The stock market can shake off any other concerns about Trump's effect on the world and the dangers that he poses, because companies will now be able to increase short-term profits by doing things like abusing nursing home patients and not being fined for doing so, even when the patient dies as a result.
Many forms of deregulation are not so overtly inhumane, but they can still be justified by nothing but bottom-line concerns of the narrowest sort. Ending net neutrality is not even good for most businesses, but because it can be cast as deregulation, the Trump people and congressional Republicans loved it. Who cares what impact that will have on everyone but the biggest players?
Similarly, why would Republicans agree with the Obama rule to prevent broadband providers from collecting private information without customers' permission? It hurts the companies' immediate bottom lines, so who cares about anything else? Trump dutifully nixed the rule.
Banks and other financial institutions are doing everything they can to reverse or reduce post-Great Recession rules designed to prevent a repeat of the mistakes and excesses that caused the economy to implode in 2008. Just as they did before that calamity, they are assuring us that they would never do anything that would harm the economy. In the meantime, those nasty new rules have the effect of reducing the bottom-line results. The masters of the universe are not happy, and the Republicans snap to attention.
In my most recent column, I described Republicans and Democrats as, respectively, "the pro-business party over the not-quite-as-pro-business party." I offered that description to highlight the idea that Democrats are often all too willing to cave to the desires of business leaders. (See, for example, both the Clinton and Obama retreats on public investment).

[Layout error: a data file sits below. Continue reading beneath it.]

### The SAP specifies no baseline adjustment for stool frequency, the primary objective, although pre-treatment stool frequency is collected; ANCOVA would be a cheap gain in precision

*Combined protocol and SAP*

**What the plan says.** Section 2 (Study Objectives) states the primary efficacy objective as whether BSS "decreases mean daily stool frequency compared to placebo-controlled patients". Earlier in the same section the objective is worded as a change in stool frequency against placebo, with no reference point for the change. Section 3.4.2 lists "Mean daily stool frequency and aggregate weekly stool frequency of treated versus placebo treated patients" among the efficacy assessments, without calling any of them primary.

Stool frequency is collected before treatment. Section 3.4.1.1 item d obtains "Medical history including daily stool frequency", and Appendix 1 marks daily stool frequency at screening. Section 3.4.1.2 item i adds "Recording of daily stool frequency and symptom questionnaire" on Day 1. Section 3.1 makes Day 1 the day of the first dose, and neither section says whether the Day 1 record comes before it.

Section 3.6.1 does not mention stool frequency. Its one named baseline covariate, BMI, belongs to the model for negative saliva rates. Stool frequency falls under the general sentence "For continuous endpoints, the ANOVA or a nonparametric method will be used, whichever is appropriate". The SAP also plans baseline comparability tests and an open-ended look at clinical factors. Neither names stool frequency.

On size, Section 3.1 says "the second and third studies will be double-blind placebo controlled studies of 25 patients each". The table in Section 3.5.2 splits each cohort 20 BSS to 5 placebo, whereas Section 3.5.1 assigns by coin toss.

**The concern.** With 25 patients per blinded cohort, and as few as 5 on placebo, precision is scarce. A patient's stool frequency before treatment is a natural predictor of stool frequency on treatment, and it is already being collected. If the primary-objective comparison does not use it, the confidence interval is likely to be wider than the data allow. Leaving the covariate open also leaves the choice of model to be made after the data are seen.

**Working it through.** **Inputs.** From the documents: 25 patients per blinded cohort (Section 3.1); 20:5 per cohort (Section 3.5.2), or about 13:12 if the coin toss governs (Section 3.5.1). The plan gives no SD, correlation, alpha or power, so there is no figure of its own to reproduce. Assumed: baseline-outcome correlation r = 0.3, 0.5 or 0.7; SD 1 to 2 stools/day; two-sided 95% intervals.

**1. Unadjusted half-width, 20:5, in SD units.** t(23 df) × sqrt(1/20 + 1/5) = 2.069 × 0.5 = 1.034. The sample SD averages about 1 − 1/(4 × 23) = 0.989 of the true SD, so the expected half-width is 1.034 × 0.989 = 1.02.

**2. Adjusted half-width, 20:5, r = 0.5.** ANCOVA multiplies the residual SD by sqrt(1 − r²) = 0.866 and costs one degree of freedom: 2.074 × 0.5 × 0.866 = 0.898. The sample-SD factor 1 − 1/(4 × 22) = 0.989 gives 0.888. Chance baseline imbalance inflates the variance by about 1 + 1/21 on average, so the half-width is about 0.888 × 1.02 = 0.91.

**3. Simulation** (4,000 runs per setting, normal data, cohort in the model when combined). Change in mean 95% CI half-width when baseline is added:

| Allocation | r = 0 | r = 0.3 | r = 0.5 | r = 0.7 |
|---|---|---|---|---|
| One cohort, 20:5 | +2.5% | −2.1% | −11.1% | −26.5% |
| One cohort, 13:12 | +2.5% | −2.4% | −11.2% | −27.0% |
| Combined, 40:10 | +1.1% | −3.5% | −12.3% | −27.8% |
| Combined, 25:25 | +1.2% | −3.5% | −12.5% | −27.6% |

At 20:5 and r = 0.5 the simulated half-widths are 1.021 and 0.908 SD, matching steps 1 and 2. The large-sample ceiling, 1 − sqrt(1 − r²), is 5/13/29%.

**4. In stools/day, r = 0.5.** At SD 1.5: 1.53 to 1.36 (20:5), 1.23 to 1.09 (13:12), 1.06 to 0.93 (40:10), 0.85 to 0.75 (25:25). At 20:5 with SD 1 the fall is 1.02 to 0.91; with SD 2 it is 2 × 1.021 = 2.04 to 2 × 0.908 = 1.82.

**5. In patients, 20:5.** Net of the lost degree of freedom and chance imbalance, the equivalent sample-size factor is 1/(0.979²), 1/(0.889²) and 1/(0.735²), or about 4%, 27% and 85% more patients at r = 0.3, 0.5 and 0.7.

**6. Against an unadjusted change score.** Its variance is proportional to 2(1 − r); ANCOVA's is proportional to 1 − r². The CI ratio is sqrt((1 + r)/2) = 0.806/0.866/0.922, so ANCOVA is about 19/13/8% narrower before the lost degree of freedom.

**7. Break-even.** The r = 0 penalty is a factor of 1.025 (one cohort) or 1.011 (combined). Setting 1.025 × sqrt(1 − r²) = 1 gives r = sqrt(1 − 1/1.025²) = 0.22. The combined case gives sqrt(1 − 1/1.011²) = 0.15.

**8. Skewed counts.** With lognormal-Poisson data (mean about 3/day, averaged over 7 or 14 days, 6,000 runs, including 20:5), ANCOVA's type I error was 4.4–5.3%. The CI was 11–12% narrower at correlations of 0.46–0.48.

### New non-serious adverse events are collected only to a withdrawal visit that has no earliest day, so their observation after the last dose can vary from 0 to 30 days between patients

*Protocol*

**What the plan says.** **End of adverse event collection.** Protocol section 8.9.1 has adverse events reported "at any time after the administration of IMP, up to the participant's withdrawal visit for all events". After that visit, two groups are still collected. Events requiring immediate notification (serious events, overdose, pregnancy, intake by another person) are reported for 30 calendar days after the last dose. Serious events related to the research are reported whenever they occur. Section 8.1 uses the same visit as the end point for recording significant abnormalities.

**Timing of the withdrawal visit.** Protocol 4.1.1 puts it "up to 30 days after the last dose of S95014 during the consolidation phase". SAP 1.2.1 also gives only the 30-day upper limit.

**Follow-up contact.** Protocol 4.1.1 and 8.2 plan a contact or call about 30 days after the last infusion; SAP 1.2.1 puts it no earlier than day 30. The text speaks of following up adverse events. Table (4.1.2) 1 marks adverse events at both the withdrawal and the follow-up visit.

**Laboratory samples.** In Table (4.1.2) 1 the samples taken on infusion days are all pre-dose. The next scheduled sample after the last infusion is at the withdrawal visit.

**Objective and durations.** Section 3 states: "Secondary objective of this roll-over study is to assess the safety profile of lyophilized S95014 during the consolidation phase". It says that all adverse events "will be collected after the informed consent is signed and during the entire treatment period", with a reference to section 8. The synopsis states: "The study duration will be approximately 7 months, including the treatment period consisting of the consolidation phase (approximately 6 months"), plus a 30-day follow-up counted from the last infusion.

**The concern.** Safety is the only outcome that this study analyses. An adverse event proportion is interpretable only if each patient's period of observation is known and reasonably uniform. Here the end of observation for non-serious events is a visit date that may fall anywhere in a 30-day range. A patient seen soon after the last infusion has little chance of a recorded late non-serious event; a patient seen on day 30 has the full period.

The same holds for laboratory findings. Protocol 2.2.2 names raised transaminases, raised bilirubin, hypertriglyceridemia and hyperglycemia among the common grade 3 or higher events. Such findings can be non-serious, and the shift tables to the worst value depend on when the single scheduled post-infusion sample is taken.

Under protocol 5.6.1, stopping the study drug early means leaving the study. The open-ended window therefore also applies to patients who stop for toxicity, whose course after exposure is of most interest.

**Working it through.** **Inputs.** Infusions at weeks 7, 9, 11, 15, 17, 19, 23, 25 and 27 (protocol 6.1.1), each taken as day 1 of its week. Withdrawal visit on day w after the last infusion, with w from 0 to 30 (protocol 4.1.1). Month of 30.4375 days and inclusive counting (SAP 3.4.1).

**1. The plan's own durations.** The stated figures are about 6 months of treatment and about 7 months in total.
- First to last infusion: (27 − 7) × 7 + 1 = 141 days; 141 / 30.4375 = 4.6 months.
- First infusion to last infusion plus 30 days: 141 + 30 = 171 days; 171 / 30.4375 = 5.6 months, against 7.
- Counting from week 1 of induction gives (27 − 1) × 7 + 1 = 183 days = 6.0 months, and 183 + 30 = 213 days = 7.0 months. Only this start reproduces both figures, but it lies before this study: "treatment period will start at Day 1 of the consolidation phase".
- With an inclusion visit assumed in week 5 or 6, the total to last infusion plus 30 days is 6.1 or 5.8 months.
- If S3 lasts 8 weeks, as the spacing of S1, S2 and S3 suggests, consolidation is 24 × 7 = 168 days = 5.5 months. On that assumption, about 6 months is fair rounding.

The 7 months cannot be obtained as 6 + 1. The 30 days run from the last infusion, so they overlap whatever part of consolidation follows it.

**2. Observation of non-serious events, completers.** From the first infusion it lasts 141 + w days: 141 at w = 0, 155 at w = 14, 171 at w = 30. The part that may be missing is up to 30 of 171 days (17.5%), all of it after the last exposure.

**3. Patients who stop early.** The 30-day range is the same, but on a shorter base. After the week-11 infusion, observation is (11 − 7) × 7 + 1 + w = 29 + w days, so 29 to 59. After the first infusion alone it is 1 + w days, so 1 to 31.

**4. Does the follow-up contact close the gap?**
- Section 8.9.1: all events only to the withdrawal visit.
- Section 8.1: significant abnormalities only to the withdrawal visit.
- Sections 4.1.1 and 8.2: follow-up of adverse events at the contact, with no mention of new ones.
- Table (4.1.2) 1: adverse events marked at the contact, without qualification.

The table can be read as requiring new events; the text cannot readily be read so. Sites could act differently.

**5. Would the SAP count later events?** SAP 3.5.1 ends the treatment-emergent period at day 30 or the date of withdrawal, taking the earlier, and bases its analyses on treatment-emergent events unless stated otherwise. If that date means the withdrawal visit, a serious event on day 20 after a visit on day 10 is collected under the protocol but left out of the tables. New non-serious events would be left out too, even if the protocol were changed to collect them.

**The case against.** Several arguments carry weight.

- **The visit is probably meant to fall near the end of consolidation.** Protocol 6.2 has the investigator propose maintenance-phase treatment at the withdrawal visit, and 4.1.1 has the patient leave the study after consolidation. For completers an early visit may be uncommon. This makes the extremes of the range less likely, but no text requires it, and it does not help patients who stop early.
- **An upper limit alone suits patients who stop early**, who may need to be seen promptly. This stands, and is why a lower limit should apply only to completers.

Even so, that framing misstates the overall story, because both parties are pro-business in the sense that they want private businesses to succeed and grow.
Republicans are fiercely opposed to regulation as a categorical matter. Trump has imposed silly rules such as his edict that every new regulation that is promulgated must be accompanied by the elimination of two old ones, and he has stood in front of stacks of paper representing regulations and literally cut a piece of red tape.
Just as they do with taxes, Republicans like to pretend that the opposite of their absolutist opposition to all regulations can only be for Democrats to be in favor of all regulations. Even though Democrats are "not quite as pro-business," however, that does not at all mean that they are anti-business.
They simply understand that businesses do not always make decisions taking all costs and benefits into account (what economists refer to as externalities), and they are keenly aware of the dangers of allowing the pursuit of short-term profits to cause long-term problems.
Democrats, in other words, do not wake up in the morning dreaming of ways to excessively tax or regulate. They do wake up trying to figure out how to balance the interests of everyone, which means that they do not elevate business profits above all else.
As with so many other issues, this used to be a bipartisan endeavor, with both conservatives and liberals arguing over empirical questions about whether particular regulations were worth the cost.
This necessarily involved serious debates about whether certain applications of cost-benefit analysis were inherently biased by omitting key variables, and there was a range of reasonable disagreement over how to measure and weight various costs and benefits.
That is the technocratic, neoliberal, centrist approach that the Obama Administration embodied. One need not defend every regulation that they issued in order to defend their reality-based approach.
The radicalized version of the Republican Party, however, has long since decided that reality is for chumps. From evolution to climate change to gun violence to reproductive rights, Democrats seek to be guided by science, evidence, and logic.
Republicans used to do the same. Admittedly, they did so in ways that often put too much weight on factors that would lead to their preferred outcomes, but at least they were having the same conversation that Democrats were having, trying to strike difficult and reasonable balances based on careful analysis.
Now, however, Republicans prefer to just say "burn, baby, burn" or "drill, baby, drill" (unless, of course, immediate political considerations create a need to exempt Florida from deregulating offshore oil drilling). They have convinced themselves that tax cuts and deregulation are good, full stop.
The damage that this mindset will inflict on the world will initially be masked by some increases in business profits, but the ultimate costs will be much larger and will be borne by all of us.
Neil H. Buchanan is an economist and legal scholar and a professor of law at George Washington University. He teaches tax law, tax policy, contracts, and law and economics. His research addresses the long-term tax and spending patterns of the federal government, focusing on budget deficits, the national debt, health care costs and Social Security.